October 14, 2020

Section 889 Chinese Telecommunication Restrictions Update: GSA's Frequently Asked Questions

Holland & Knight Government Contracts Blog
Christian B. Nagel
Government Contracts Blog

Federal contractors continue to receive additional information regarding the new restrictions on Chinese-manufactured telecommunications equipment and services under Section 889 of the FY 2019 National Defense Authorization Act. Most recently, the General Services Administration (GSA) issued a list of Frequently Asked Questions (FAQs) and additional resources that provide further details on how the government plans to implement and enforce the new rules.

As a reminder, the new rules prohibit contractors from using certain telecommunications equipment and services. In particular, contractors may not use equipment and services manufactured by specified Chinese companies including Huawei and ZTE. The restriction applies even if the equipment or services are not being used to perform on a government contract. This builds on the initial Section 889 rules that prohibited the delivery of such equipment and services to the government, which was implemented last year. All new government contracts and solicitations will include the new rules through Federal Acquisition Regulations (FAR) contract clauses. (For additional details on the rule, see previous blog post, "Rule Banning Chinese Telecommunications Equipment is Released," July 13, 2020.)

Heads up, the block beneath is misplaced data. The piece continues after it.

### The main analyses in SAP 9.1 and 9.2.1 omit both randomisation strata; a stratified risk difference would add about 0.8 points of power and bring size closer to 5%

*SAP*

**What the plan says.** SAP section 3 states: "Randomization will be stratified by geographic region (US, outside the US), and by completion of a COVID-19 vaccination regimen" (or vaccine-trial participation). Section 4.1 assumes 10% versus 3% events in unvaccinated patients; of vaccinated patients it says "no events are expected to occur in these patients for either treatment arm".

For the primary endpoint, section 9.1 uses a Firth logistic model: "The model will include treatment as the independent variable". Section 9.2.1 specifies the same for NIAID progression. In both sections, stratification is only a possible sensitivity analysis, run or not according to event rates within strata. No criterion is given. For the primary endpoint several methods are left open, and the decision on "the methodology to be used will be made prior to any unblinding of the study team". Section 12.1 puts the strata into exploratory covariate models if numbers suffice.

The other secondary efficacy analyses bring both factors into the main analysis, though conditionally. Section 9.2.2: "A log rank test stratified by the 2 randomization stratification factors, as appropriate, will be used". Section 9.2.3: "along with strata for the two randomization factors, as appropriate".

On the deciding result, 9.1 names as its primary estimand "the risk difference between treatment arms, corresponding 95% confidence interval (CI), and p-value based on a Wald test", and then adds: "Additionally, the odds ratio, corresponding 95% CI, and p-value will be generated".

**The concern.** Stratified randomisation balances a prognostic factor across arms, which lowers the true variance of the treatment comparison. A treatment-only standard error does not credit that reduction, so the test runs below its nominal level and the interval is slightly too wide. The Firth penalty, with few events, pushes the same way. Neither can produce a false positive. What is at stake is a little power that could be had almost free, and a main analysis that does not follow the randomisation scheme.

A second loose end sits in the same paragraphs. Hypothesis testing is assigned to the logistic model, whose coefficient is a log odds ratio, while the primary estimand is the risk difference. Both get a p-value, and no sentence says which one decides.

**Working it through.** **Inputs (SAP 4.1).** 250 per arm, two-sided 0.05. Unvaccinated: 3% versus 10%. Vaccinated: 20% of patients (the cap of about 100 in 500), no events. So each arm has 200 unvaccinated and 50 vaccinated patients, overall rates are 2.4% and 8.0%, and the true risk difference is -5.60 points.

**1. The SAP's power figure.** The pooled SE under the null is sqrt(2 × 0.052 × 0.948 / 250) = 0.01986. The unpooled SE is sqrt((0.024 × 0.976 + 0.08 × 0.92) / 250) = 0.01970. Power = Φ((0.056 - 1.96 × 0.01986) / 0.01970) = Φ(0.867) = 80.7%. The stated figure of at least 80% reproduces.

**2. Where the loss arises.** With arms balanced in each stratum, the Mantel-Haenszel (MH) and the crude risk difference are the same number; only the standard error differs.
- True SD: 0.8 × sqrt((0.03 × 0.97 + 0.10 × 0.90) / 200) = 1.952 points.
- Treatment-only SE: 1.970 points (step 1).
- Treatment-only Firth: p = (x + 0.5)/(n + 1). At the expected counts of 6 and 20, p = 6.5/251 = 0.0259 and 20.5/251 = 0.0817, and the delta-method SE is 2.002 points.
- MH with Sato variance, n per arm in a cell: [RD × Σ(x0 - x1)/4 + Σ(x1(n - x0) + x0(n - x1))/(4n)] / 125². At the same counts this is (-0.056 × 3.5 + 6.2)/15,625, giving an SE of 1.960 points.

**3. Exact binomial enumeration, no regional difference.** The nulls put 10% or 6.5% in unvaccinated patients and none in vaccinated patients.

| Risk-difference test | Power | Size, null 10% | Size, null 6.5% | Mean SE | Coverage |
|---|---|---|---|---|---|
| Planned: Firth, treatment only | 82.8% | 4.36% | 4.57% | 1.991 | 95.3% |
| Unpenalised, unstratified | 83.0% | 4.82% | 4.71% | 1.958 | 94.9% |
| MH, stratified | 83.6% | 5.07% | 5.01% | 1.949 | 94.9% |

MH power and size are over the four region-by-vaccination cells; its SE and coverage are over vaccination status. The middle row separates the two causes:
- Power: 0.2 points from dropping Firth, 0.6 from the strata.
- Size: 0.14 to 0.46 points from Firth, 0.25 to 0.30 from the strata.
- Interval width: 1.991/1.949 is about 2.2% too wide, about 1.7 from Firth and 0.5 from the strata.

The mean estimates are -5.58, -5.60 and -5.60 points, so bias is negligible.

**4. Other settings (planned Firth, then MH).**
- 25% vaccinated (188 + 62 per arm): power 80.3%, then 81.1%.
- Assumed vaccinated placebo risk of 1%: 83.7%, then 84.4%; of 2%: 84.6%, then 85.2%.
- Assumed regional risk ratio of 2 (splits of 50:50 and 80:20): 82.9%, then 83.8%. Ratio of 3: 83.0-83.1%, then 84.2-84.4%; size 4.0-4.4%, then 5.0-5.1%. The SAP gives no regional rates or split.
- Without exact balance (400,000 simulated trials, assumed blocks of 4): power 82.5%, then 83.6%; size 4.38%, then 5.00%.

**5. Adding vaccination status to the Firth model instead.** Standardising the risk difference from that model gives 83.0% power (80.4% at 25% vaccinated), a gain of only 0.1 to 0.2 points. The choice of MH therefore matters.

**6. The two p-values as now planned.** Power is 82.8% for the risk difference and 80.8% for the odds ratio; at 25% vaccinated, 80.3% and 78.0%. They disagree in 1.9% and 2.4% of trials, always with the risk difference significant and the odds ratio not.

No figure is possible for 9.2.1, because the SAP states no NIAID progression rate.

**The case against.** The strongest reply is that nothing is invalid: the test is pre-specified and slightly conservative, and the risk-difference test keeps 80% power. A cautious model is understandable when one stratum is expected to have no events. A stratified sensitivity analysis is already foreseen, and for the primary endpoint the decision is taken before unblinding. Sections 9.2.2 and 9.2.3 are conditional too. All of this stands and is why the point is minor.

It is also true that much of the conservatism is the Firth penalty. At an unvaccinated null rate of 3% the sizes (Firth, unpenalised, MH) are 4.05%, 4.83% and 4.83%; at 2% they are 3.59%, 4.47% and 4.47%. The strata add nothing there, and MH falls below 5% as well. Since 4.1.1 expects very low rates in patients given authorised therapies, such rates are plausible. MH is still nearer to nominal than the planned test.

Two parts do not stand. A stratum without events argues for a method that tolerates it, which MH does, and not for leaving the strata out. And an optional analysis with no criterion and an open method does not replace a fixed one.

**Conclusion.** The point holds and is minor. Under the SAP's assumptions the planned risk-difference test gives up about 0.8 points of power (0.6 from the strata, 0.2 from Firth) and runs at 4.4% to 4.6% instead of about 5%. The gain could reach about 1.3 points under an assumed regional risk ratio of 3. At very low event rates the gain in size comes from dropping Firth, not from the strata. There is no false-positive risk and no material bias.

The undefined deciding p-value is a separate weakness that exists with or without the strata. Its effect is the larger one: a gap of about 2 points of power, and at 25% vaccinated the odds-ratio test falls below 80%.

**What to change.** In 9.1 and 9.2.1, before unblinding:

The GSA FAQs provide guidance to contracting officers, and they are helpful to contractors seeking to ensure compliance and understand the government's expectations. Perhaps most important, the FAQs and accompanying flow charts explain GSA's process for responding when a contractor indicates that it is using prohibited telecommunications equipment or services. Contractors can see from the flow charts and related FAQs that the GSA first will confirm non-compliance, then will look to additional bidders/offerors and market research before seeking a waiver for a contractor who is non-compliant.

Additional noteworthy items include:

  • a "plain English" description of the new Section 889 rules
  • confirmation that the Section 889 rules apply to all procurements (including micro-purchases)
  • details on the process of making the representations required by Section 889
  • direction that existing indefinite-delivery contracts be modified to include the new FAR contract clauses; this includes indefinite-quantity (IDIQ) contracts, Federal Supply Schedules (FSS) and Multiple-Award Contracts (MACs)
  • details on GSA's efforts to automate the process of identifying and eliminating prohibited products from FSS contracts

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